Back in 2018, Ian Skellern published a provocative article taking issue with the current state of online watch journalism. Specifically, he criticized what in his view is the low quality and repetitive nature of what we see online. But are things really uniform and uniformly bad or are there distinct types of online sources and content? GaryG wonders how we think about the different business models and value propositions of watch sites, and what it tells us about how the future may unfold.
I am the resident “collector” for Quill & Pad. My enduring love affair with good watchmaking began in my formative years and has accompanied me throughout my adult life. In the fortunate position to be able to acquire luxury timepieces as an adult, I am choosy in terms of quality and meaning and do not follow the mainstream art of collecting as it is primarily understood today.
I have been an active contributor to online horological fora for about a decade as I have also become very interested in learning the art of macro photography and even take lessons with wizard photographer Ming Thein. I joined Quill & Pad as the concept of talking about what interests the contributors (and therefore the readers) rather than the act of being an amplifier for industry press releases appeals to me greatly.
Entries by GaryG
While his friends’ paths into serious collecting have been fairly diverse, GaryG started with Jaeger-LeCoultre, which opened his eyes to the world of fine watchmaking and served as the foundation for his ongoing fascination with horology. Take a look at Gary’s history collecting fascinating timepieces by this Swiss brand.
In 2006 GaryG spotted two objects of desire at a California dealer: Vianney Halter’s dramatic Antiqua and Contemporaine timepieces. They were out of his reach, but in 2007 he found a Contemporaine in white gold offered at a price that was about one-third its original retail value on eBay. What could possibly go wrong?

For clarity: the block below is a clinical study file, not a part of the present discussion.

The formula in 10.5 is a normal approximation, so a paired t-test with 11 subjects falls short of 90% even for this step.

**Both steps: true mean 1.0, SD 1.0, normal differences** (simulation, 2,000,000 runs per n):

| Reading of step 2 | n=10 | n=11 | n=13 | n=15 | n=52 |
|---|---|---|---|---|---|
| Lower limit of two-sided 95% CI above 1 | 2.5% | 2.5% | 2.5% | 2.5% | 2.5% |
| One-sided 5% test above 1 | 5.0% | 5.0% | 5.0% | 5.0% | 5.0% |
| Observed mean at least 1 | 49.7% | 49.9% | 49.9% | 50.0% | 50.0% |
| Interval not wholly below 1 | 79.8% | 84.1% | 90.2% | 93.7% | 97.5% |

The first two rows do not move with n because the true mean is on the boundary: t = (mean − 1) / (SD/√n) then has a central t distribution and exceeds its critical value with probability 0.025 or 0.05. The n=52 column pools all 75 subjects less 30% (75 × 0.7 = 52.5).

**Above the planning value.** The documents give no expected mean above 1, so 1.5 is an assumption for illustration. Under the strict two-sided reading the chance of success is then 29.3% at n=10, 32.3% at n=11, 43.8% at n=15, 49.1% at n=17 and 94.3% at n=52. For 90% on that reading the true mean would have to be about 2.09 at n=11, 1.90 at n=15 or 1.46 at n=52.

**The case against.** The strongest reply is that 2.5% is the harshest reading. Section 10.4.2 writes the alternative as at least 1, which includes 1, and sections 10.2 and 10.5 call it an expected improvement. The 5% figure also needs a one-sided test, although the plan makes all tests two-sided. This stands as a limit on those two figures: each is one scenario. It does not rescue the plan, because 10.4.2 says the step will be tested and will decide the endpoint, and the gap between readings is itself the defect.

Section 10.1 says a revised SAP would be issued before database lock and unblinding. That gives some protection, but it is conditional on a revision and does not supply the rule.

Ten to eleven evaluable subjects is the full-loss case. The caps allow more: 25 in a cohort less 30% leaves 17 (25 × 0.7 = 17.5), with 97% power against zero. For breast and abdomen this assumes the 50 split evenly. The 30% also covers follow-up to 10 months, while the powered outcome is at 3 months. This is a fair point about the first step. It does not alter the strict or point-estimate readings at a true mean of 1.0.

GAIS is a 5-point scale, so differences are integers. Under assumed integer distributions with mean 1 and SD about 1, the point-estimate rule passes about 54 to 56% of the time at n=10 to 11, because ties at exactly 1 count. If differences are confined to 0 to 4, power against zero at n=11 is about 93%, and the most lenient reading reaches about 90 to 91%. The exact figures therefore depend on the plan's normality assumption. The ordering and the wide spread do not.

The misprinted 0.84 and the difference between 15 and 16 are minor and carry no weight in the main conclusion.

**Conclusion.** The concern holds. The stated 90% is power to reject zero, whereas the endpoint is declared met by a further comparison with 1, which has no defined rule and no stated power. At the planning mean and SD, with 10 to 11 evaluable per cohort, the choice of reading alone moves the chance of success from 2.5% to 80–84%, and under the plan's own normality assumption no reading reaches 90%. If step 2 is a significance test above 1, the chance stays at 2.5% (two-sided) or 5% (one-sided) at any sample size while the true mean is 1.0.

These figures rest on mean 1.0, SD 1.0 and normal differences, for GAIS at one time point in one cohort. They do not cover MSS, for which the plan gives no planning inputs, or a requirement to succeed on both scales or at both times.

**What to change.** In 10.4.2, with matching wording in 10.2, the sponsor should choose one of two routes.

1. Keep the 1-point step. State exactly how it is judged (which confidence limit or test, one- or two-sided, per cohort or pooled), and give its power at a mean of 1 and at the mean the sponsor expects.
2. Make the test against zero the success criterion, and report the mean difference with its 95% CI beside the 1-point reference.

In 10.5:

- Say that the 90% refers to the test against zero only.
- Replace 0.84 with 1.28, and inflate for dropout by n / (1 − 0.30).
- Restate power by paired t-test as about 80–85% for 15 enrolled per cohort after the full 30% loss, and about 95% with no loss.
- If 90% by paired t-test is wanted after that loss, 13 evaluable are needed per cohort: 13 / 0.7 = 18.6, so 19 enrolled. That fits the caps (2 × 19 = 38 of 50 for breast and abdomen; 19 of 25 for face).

GaryG was delighted to take possession of an Invention Piece 1 with its inclined double tourbillon, while a good friend of his replied in kind with a purchase of the quadruple-tourbillon Invention Piece 2. Ever since, he has been dying to get these two gorgeous monsters side by side in the light tent. And the time has finally come!
This is the story of the final watch – or, truthfully, pair of watches – that GaryG happened upon at a Sotheby’s auction in late 2017 and felt that he just had to have: two 1970s prototype pieces made by Jaeger-LeCoultre. But why “unsalable”? Find out here!
GaryG provides us with a look at why he bought the A. Lange & Söhne Double Split even though he already owned the brand’s Datograph. The Double Split watch is the world’s only double rattrapante capable of both split-second and split-minute interval timing.
A generous friend recently offered GaryG the opportunity to shoot his white gold Kari Voutilainen Masterpiece Chronograph II so that Gary is able to share delightful photos of both his custom pink gold Chronograph II in comparison with his friend’s custom white gold version.
Over the twenty-odd years that GaryG has been buying “serious” watches, he has purchased more pieces bearing the Jaeger-LeCoultre brand name than any other, by far. Within the Jaeger-LeCoultre pantheon, one watch sub-group stands out for him: the Reverso. Between his wife and he, they’ve bought a total of seven Reverso models. Given that, why add another? In this instance, the Reverso Tribute to 1931?
Seems it wasn’t that long ago that GaryG wrote his first “Objects of Desire” article about the watches of Robert Greubel and Stephen Forsey, finishing with the sentiment that given the prices of their watches that he was unlikely to be able to buy any of the ones he truly lusted after anytime soon. Gary’s observation at the time was “go big or go home.” As you will see, he ended up going big and is now the proud owner of a Greubel Forsey Invention Piece 1.
While GaryG thinks it’s all the more impressive that designers continue to delight us with new looks, many watches are often very similar. And trying to describe the slippery slope from vague resemblance to outright theft is not a simple task. So he begins down at the lower end of the grade with so-called homage watches and moves up the GaryG Styling Statute of Limitations from there.